Although Google Chrome is the browser most chosen by users, and both the Google engineering team and the various Chromium participants are working hard to improve its performance and functions, there are still some points that can be quite a room for improvement.
And no, for a change I am not going to talk about memory management, the great black hole of Google’s browser, and in which they continue to work but have not yet achieved the results that we all hope.
On this occasion I am talking about another problem: its integration with the various security solutions (antivirus, suites, etc.) existing on the market and that users use to protect themselves from the huge volume of threats that are activated at the same time that we turn on the PC and it connects to the Internet.
Threats that can turn our system into a bot at the service of cybercriminals, steal our data to try to extort us, take over our credit card to empty our checking account… A universe of threats that we must be prepared for.
The problem with Google Chrome in this regard is that, although some antivirus manufacturers have gone to great lengths to improve their integration with the browser, many processes are substantially slowed down when they must be monitored by security software.
From accessing a web page to downloading a file, there are many operations that are supervised by this software, and the way in which Windows and Google Chrome manage these processes translates into pauses that slow down the processes.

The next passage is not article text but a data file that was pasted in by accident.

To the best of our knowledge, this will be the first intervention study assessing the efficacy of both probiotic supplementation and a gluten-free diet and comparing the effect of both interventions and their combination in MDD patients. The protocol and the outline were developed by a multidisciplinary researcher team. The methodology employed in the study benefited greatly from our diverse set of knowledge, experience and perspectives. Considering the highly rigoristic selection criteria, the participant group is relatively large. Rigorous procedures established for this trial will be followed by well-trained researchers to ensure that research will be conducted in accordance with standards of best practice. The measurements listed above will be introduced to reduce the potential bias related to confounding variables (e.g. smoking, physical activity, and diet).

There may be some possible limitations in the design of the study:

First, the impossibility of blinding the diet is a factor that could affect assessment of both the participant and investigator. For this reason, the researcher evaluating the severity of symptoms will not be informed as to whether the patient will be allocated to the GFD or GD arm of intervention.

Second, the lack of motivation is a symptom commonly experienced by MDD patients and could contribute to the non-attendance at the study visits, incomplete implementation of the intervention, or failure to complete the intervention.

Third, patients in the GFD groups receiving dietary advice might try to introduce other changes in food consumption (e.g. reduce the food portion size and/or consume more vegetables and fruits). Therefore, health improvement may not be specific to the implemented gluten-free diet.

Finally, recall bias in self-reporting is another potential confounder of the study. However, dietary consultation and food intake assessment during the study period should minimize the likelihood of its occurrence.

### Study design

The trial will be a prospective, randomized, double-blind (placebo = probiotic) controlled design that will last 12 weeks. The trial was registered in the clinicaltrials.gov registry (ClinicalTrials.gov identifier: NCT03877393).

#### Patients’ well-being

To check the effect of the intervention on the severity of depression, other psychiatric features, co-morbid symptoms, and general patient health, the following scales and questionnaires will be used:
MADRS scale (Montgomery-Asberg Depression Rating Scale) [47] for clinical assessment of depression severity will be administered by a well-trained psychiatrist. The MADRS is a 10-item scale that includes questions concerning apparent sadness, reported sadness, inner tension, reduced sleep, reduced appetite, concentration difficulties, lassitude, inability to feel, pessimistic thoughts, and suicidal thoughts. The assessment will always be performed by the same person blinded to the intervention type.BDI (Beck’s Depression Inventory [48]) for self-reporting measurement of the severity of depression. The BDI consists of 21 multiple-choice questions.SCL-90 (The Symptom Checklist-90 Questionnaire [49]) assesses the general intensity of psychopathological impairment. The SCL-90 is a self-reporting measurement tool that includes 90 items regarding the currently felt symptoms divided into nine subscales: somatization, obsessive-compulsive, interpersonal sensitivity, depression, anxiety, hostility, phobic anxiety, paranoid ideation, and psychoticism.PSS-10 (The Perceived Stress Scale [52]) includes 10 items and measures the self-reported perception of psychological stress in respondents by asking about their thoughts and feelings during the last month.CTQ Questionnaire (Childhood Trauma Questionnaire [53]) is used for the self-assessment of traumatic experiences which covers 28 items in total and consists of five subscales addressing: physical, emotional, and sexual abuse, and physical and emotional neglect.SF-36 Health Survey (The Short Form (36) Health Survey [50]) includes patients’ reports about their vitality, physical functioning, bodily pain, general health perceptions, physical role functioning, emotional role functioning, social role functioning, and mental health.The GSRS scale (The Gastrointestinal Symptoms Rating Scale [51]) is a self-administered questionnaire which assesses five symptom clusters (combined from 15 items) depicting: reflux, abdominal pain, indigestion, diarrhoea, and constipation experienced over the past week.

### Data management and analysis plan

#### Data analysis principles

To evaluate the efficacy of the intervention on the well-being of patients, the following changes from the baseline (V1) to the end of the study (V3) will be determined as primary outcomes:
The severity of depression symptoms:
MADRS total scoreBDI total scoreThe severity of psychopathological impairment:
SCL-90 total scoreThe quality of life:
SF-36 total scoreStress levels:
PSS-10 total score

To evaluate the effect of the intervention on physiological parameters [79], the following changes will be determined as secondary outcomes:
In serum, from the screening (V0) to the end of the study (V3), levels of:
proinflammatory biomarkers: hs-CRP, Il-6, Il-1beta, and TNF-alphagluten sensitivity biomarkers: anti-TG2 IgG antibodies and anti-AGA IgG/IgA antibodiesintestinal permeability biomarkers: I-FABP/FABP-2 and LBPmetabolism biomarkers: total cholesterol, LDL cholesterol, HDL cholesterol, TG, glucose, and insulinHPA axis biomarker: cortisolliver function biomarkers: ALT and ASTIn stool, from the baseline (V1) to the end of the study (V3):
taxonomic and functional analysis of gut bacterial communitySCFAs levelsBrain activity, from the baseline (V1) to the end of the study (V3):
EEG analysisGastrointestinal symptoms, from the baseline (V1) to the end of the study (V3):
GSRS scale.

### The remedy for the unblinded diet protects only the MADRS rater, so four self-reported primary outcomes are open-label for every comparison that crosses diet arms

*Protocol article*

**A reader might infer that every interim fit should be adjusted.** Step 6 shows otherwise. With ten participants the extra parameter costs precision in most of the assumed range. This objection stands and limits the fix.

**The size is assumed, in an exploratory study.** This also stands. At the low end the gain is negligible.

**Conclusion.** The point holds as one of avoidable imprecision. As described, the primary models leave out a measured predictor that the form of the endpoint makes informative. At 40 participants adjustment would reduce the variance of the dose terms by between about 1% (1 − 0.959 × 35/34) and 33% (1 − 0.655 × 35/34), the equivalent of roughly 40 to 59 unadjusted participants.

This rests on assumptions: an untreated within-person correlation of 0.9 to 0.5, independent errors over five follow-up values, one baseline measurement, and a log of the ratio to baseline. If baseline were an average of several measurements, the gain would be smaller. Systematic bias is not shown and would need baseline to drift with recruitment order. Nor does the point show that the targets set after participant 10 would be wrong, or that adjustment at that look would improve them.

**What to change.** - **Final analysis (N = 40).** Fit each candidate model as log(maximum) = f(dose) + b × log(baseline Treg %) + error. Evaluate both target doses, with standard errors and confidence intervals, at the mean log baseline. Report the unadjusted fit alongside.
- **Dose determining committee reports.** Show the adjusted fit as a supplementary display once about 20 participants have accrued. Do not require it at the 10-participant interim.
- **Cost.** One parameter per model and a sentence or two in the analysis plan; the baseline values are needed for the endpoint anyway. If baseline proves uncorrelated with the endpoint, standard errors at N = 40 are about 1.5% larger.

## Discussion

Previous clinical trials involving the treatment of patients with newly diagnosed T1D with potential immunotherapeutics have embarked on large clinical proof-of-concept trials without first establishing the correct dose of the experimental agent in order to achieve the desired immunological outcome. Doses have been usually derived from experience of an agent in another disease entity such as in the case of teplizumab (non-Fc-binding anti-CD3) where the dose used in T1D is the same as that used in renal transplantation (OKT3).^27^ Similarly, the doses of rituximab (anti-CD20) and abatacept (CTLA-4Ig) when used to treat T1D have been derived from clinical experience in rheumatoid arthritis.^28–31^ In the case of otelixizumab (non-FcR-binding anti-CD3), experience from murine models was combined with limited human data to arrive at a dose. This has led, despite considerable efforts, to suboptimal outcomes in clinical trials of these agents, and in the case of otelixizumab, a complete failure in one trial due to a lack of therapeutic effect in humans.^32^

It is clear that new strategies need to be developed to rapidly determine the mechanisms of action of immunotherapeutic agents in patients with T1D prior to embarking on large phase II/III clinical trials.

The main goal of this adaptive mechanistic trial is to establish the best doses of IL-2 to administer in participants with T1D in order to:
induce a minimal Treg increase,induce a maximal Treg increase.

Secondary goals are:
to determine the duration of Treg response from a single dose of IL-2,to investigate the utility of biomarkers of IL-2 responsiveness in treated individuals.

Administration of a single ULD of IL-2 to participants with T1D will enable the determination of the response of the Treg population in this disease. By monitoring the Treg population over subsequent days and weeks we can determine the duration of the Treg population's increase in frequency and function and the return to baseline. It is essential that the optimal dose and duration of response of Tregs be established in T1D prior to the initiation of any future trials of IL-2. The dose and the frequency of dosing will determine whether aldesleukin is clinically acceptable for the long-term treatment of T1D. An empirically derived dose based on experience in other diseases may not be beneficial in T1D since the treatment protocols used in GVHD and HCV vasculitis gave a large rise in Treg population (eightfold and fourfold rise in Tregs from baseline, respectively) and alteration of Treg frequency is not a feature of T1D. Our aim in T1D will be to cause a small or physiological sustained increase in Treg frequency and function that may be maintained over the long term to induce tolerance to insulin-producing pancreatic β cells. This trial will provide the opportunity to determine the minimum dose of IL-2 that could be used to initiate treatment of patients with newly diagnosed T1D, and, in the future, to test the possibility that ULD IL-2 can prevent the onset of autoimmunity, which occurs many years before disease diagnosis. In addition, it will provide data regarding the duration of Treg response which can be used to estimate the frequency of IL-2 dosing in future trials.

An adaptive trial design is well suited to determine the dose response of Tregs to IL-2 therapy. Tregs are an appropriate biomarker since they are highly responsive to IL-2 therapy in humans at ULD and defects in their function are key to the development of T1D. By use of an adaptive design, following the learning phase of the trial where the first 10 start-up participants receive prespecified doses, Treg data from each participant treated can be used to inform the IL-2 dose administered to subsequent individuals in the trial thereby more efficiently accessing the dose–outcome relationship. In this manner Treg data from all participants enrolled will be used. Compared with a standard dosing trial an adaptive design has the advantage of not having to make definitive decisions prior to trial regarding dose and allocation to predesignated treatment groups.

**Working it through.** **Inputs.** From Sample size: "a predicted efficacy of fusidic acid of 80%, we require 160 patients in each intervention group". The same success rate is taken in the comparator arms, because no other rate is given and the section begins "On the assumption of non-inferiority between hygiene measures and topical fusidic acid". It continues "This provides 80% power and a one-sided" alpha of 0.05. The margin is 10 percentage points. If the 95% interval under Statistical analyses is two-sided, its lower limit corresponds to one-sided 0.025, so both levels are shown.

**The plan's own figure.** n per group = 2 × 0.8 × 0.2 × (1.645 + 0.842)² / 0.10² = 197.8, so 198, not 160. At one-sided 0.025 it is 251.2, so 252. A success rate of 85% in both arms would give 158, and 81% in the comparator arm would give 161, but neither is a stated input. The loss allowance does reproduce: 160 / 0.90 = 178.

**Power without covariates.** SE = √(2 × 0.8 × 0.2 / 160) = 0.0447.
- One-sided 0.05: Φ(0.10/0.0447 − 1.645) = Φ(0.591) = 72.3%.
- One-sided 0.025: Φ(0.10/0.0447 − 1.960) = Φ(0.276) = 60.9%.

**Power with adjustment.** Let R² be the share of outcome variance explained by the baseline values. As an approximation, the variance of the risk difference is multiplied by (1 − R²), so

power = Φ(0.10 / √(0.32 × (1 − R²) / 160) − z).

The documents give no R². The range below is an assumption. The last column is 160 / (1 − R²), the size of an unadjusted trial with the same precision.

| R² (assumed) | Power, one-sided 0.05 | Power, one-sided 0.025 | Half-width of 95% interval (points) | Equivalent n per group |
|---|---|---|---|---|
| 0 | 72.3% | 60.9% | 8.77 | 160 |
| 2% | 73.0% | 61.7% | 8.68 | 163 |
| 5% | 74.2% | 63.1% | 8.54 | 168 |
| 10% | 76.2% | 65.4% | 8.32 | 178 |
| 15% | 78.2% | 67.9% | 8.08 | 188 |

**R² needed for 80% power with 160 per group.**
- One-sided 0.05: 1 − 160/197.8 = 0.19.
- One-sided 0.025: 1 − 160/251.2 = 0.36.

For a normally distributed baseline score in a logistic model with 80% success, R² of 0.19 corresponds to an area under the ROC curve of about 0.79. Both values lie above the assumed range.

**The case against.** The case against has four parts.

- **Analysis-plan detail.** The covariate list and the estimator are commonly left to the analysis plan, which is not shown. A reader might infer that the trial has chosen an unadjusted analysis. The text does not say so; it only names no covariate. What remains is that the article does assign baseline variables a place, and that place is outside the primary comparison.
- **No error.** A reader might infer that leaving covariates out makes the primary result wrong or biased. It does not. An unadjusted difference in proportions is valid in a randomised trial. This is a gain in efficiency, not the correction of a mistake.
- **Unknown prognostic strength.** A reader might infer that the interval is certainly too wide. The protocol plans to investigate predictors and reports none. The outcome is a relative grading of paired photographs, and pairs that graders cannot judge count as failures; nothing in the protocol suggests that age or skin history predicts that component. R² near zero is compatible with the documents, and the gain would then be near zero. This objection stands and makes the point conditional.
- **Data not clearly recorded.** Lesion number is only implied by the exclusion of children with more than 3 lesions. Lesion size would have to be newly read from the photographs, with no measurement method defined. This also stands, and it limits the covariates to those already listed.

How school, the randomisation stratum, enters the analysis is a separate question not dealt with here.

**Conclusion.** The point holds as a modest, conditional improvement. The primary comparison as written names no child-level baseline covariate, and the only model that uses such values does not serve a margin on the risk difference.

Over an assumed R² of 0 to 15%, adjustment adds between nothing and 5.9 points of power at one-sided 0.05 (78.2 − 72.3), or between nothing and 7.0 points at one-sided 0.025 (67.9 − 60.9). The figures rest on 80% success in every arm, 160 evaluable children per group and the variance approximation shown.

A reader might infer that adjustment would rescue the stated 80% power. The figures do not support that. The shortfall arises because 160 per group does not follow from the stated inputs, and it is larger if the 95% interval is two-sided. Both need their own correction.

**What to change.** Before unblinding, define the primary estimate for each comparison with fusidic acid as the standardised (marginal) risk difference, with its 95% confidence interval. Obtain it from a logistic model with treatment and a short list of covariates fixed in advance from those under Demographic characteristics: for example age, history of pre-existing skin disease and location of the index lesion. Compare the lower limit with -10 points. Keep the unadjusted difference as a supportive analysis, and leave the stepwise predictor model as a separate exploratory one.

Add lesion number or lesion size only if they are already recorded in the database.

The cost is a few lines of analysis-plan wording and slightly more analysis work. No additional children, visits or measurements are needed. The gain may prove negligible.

The good news, as we can read on the Chromium development page, is that those responsible for Google Chrome already know what is the cause of this problem and, therefore, has already proposed a solution.
This is what we can read on the development page: «Anti-virus programs and other scanners may briefly lock new files which can lead to frequent problems with saving bookmarks and other files that use the ImportantFileWriter. The race condition between closing the temporary file and moving it gets hit on a regular basis on some system«.
The proposed solution, which is only necessary for Windows, as this is where this problem occurs, involves modifying the behavior of the browser in downloads and other disk accesses for file writing and modification operations.
With this change, the volume of operations supervised by the operating system (not by the antivirus) generated by said “micro-cuts” would be reduced and, therefore, when carrying out these actions with Google Chrome (and, of course, the rest Chromium-based browsers), the processes would be perceptually faster, as those small but annoying interruptions would not occur.